- Art Gallery -




Miniature depicting Bulgars put to flight by Nikephoros Ouranos at the Spercheios river, from the Chronicle of John Skylitzis, mid-12th to mid-13th century, Madrid, Biblioteca Nacional.

Nikephoros Ouranos (Gr. Νικηφορος Ουρανος) was the Byzantine strategos of Antiocheia from 999 to circa 1010. He also led the army that crushed the Bulgars and wounded their Tsar Samuil at the Spercheios River in 996 or 7. This was during the reign of Basil II the Bulgar-Slayer. Ouranos composed a Taktika on the basis of his experiences, copying but expanding the earlier work of Nikephoros II Phokas.

Chapter 65, dealing with siegecraft, is notable for the importance given to psychological and diplomatic factors during a siege. For instance, he notes it is important to take precautions even against Christian subjects supplying a Muslim enemy with grain, cheese or livestock because the high price offered with otherwise prove tempting. Likewise, he suggests alternating between gracious offers of clemency and harsh threats of reprisals (especially against Armenian and Syriac Christians, apostates to Islam (Gr. μαγαριται), and other heretics) whether one plans to honor these or not, as such vacillation will produce dissension among the defenders.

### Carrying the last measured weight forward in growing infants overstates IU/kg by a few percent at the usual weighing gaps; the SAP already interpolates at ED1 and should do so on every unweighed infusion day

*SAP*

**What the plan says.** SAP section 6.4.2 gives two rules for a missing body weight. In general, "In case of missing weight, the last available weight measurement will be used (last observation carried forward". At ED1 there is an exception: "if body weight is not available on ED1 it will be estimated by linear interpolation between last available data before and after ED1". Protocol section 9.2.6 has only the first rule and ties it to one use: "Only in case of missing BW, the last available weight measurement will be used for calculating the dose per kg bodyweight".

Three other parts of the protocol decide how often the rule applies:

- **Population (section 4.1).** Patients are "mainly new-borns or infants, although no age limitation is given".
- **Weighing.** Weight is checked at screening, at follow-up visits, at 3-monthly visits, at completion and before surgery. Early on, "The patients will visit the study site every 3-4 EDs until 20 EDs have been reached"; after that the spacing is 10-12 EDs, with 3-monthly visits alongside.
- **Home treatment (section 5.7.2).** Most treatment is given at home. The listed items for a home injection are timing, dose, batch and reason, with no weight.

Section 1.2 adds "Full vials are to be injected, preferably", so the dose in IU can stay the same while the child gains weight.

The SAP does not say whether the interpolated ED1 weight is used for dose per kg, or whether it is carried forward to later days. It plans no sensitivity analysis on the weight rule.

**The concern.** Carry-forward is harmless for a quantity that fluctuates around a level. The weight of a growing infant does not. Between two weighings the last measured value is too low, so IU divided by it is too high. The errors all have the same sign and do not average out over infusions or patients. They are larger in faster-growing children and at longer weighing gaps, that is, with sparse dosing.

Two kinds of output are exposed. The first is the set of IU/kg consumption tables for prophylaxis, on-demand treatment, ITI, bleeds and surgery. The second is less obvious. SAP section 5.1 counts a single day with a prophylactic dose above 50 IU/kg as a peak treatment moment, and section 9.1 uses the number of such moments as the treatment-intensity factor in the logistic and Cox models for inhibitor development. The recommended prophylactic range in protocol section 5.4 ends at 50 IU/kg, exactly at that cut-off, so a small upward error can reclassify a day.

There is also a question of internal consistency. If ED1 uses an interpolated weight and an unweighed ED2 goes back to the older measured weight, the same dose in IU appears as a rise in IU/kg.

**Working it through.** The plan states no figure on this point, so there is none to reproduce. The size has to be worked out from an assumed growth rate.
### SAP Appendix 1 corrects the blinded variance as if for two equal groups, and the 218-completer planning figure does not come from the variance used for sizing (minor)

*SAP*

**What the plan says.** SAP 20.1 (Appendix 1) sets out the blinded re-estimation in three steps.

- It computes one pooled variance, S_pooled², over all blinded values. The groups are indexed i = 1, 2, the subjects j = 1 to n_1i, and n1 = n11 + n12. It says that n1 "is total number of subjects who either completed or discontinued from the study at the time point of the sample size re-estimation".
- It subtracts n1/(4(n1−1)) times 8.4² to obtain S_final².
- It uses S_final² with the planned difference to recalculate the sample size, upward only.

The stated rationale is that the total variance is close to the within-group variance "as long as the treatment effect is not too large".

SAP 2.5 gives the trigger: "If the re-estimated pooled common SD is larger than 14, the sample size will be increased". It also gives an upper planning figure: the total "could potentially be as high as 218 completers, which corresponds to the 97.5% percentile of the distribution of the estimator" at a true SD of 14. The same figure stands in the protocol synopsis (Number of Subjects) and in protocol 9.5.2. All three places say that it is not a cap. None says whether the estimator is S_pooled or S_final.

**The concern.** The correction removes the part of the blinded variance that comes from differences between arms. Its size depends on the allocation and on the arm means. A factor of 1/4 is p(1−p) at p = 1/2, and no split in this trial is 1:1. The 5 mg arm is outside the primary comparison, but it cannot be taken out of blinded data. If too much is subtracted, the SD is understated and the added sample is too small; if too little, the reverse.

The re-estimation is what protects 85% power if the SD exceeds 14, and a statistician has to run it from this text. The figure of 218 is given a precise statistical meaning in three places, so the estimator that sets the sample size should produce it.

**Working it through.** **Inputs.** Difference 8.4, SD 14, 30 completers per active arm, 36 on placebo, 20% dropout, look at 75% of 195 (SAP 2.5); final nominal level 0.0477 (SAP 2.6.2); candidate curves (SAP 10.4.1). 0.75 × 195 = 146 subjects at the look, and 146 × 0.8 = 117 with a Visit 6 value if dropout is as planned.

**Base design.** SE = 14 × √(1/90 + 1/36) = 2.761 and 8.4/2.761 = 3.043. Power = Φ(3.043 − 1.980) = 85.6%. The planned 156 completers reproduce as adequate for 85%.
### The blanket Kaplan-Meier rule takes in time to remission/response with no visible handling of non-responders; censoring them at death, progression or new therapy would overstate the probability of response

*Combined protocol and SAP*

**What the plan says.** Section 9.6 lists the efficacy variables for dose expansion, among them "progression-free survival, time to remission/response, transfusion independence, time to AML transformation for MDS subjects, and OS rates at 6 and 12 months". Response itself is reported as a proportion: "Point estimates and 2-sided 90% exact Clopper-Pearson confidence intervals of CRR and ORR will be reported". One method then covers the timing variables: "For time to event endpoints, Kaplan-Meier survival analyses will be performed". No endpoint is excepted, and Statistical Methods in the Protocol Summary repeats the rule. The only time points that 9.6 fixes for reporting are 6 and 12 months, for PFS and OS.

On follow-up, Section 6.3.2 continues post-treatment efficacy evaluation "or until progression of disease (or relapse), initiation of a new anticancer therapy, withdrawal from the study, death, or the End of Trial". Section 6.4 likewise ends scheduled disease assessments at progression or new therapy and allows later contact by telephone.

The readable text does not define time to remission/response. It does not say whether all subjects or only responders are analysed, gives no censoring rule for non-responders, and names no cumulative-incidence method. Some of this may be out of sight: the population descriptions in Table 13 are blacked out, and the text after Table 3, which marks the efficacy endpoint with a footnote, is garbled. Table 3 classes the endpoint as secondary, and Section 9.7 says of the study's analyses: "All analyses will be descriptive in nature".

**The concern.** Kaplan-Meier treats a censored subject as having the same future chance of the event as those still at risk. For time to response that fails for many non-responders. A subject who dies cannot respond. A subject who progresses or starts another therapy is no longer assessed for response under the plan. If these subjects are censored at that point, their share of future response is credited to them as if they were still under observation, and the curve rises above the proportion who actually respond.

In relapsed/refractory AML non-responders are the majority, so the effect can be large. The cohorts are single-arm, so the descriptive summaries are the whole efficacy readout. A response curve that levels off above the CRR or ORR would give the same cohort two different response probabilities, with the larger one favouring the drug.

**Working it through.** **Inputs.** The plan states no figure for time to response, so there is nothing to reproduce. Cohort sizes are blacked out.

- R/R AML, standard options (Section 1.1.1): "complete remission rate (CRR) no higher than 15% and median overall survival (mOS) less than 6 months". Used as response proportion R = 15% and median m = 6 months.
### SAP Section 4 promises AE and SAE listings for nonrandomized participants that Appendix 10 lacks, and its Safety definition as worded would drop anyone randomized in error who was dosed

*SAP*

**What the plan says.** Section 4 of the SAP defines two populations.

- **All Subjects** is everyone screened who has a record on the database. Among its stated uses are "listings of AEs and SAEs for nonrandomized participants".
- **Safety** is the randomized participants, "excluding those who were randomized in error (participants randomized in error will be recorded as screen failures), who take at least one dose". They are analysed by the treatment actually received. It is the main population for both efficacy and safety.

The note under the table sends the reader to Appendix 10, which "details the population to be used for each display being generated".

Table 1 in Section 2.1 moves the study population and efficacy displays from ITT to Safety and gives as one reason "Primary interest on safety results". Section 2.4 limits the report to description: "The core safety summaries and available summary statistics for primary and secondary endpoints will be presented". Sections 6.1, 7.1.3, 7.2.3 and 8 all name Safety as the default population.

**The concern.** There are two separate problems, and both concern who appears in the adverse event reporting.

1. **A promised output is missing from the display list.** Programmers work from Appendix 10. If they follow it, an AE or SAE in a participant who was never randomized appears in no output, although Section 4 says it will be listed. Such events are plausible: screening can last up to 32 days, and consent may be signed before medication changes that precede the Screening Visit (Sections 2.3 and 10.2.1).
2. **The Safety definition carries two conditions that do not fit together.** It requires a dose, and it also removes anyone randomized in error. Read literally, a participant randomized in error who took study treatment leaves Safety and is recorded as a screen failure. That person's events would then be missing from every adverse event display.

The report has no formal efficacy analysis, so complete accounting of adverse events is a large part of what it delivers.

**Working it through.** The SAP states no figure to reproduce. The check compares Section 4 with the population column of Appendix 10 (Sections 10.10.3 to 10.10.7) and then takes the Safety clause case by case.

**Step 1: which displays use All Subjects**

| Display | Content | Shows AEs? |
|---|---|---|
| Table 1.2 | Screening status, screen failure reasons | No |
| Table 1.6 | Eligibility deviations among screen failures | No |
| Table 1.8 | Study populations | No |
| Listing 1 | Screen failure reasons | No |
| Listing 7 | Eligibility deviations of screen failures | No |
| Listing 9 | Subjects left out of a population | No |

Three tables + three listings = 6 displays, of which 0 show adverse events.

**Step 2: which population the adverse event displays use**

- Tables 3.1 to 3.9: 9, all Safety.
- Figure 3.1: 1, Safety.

Oddly enough, though Ouranos refers to trebuchets, it appears he - and by extension the Byzantines - used them against the defenders along the walls, and not against the walls themselves. Apparently in ignorance of the destructive power at his command, he writes: "The men of old, in their pursuit of siege warfare, constructed many devices such as battering rams, wooden towers, scaling ladders with various features, tortoises, and all kinds of other things which our generation can hardly imagine. It has, however, tried all these devices and found that out of all of them, the most effective way, one the enemy cannot match, is undermining the foundations..."

Ouranos was also a pious man, attempting to live a monkish life without disengaging from worldly affairs. He authored two known hagiographical texts, the metaphrasis The Life of Symeon of the Wondrous Mountain and The Passion of Theodore the Recruit.


Retrieved from "http://en.wikipedia.org"
All text is available under the terms of the GNU Free Documentation License



Hellenica World